Friday evening inside the State Capitol, the Georgia State Senate passed HB 481, the Living Infants Fairness and Equality (LIFE) Act. Also known as “the heartbeat bill”, HB 481 would prohibit most abortions once a doctor detects a heartbeat in the womb, usually six weeks into a pregnancy and most often times before women know they are pregnant. Current Georgia law allows abortions to be performed after 20 weeks.

“Let’s talk facts. Currently Georgia’s abortion law outlaws abortion after 20 weeks gestational age – this despite the fact that a baby born at 20 weeks cannot survive outside of a woman’s uterus,” said State Senator Jen Jordan as she delivered the Democrats dissent. “And yes I said uterus, not womb. Peri-viability, also referred to as the limit of viability, is defined as the stage of fetal maturity that ensures a reasonable chance of extra-uterine survival. With active intervention, most infants born at 26 weeks and above, at this point in time, have a high likelihood of survival, and virtually none below 22 weeks will survive.

“We keep talking about six-weeks pregnant. You know what that means? That means that maybe the woman is about one to two weeks late after an expected menstrual period”, Jordan explained. “And, yes, I am talking about stuff I don’t want to talk about in this chamber, but let me tell you something. If you’re going to get into the most private areas where women are, then you’re going to have to listen to it.”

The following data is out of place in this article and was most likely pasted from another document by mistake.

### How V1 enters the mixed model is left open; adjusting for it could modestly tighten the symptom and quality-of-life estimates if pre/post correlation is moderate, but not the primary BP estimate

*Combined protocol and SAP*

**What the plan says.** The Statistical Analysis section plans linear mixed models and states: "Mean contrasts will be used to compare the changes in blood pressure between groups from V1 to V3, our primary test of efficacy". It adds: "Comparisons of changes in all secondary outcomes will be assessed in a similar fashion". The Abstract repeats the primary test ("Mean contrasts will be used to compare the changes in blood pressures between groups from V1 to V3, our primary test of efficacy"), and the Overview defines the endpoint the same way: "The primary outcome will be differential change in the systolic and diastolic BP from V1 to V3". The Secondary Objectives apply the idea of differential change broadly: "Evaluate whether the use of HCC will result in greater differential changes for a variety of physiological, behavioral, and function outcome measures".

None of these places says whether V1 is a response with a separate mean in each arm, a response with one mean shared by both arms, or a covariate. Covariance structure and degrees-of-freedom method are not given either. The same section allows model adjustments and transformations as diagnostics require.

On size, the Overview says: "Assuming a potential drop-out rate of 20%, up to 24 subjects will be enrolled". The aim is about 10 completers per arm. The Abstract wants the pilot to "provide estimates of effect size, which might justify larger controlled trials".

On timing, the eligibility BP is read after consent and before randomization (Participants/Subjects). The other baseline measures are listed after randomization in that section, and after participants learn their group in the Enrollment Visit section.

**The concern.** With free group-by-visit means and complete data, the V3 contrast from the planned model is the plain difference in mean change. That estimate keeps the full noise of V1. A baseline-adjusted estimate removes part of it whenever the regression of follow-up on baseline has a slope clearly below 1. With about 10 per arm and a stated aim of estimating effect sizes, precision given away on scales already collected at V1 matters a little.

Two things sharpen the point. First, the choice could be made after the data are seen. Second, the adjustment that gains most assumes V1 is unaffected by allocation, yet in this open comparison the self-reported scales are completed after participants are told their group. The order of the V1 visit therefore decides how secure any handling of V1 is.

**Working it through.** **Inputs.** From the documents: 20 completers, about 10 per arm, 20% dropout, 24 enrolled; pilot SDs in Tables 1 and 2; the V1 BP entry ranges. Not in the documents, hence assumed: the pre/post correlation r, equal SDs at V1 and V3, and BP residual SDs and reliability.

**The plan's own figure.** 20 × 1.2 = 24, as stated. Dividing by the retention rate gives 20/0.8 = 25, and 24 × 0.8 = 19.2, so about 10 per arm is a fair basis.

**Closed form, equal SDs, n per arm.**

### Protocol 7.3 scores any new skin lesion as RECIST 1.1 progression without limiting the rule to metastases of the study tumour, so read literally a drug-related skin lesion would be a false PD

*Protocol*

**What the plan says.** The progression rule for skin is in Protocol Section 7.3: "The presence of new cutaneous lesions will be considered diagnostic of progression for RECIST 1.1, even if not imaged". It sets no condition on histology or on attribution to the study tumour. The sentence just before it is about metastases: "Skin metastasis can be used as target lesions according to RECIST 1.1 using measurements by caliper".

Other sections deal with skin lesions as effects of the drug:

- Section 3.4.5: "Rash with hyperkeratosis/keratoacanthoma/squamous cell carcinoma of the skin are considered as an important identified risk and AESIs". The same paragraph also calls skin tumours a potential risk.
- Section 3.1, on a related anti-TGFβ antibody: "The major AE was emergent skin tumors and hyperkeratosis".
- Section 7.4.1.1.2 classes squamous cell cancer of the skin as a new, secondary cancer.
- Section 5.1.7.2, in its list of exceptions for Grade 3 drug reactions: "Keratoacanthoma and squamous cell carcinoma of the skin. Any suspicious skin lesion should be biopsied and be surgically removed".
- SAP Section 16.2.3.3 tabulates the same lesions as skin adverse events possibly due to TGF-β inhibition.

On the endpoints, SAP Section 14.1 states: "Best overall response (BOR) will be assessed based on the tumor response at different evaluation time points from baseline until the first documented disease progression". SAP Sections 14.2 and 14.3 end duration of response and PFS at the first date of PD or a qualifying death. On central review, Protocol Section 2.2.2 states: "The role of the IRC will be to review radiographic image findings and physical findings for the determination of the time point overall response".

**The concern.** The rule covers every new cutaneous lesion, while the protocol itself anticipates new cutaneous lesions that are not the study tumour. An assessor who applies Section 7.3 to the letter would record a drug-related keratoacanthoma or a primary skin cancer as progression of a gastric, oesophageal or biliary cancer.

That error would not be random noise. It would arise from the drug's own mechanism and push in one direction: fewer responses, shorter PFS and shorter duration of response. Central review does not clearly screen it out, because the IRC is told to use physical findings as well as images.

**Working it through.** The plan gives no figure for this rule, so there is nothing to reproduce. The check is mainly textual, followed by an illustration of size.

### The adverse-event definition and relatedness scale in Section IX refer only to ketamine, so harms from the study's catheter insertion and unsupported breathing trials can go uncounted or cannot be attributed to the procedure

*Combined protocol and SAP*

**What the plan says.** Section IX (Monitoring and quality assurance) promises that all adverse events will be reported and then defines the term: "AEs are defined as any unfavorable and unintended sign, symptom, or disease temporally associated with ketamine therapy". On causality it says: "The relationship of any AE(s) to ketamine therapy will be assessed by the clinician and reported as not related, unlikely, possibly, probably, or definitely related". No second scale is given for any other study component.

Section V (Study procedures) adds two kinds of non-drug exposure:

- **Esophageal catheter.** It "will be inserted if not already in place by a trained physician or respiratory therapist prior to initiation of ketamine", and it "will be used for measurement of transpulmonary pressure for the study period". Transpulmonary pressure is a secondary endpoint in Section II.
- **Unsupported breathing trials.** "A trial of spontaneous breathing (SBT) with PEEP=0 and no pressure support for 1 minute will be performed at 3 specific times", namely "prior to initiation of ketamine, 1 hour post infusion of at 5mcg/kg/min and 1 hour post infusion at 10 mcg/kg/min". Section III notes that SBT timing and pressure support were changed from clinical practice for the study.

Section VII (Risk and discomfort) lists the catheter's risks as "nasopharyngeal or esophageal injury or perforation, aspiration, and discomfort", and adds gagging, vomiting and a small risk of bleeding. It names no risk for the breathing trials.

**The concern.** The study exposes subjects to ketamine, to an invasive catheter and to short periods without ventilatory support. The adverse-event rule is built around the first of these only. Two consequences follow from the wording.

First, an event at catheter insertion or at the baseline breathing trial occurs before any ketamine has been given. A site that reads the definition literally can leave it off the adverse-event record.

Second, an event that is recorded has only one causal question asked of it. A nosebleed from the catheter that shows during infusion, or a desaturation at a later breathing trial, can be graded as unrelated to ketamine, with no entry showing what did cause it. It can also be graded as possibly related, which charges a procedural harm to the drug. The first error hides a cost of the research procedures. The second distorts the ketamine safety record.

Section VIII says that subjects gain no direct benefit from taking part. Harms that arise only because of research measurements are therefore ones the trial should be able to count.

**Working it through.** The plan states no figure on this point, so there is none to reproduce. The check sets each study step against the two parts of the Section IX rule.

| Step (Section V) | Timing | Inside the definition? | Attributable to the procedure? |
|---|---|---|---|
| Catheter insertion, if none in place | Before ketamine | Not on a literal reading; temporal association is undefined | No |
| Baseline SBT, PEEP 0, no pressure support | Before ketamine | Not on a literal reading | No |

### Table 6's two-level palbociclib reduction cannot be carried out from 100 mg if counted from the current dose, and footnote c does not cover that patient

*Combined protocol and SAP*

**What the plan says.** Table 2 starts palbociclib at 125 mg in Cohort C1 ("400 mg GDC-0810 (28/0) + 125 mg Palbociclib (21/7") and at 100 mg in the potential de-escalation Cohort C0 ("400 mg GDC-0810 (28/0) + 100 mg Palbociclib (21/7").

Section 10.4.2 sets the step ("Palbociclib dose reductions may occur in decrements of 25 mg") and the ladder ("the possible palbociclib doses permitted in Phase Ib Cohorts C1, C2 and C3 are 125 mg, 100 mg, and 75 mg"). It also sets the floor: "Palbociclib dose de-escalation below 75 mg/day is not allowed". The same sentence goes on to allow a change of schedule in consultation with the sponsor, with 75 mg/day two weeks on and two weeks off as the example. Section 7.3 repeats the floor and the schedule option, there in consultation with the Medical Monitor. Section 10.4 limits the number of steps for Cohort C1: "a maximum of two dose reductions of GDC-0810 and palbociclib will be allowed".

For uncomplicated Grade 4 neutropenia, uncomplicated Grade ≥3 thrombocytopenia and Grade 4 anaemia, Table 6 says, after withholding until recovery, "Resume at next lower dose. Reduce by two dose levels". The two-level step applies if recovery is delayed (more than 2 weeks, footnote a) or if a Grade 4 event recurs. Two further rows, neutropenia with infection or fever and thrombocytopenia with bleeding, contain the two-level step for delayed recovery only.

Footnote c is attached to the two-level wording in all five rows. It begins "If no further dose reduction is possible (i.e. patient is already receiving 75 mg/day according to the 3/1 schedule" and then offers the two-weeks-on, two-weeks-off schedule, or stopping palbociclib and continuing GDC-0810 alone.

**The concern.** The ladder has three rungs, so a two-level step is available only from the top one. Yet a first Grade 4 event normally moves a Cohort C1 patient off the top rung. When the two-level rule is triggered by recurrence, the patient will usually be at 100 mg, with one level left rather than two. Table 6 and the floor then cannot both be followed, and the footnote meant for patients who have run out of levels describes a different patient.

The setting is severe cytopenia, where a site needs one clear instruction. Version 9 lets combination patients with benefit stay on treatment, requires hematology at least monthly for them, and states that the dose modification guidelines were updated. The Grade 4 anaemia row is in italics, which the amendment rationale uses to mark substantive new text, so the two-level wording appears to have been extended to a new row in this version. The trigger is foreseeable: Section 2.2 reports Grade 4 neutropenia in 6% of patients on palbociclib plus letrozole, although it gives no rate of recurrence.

Governor Brian P. Kemp praised State Republicans for passing the bill 34-19, along party lines.

“Today, the State Senate affirmed Georgia’s commitment to life and the rights of the innocent unborn. I applaud the members who supported the heartbeat bill’s passage for protecting the vulnerable and giving a voice to those who cannot yet speak for themselves,” said Governor Kemp. “I look forward to working with the House to ensure this legislation’s final passage in the coming days.”

The American Civil Liberties Union and Planned Parenthood are among the lobbyists that will protest.

As the legislative session wraps up next week, “the heartbeat bill” is expected to be debated in the Georgia State House. If it passes, Governor Kemp is expected to sign the bill into law immediately, ensuring HB 481 becomes one of the stringent abortion laws in the country, if it is not brought into question via higher courts.

 

Protesters opposed to a proposed abortion bill fill the hallway on Monday, March 18, 2019, in Atlanta. Republicans in Georgia are joining others in many states moving to enact tough abortion restrictions, even though they're certain to be challenged in court, in hopes that recent appointments to the U.S. Supreme Court will find them constitutional. (Bob Andres/Atlanta Journal-Constitution via AP)

Itoro Umontuen currently serves as Managing Editor of The Atlanta Voice. Upon his arrival to the historic publication, he served as their Director of Photography. As a mixed-media journalist, Umontuen...

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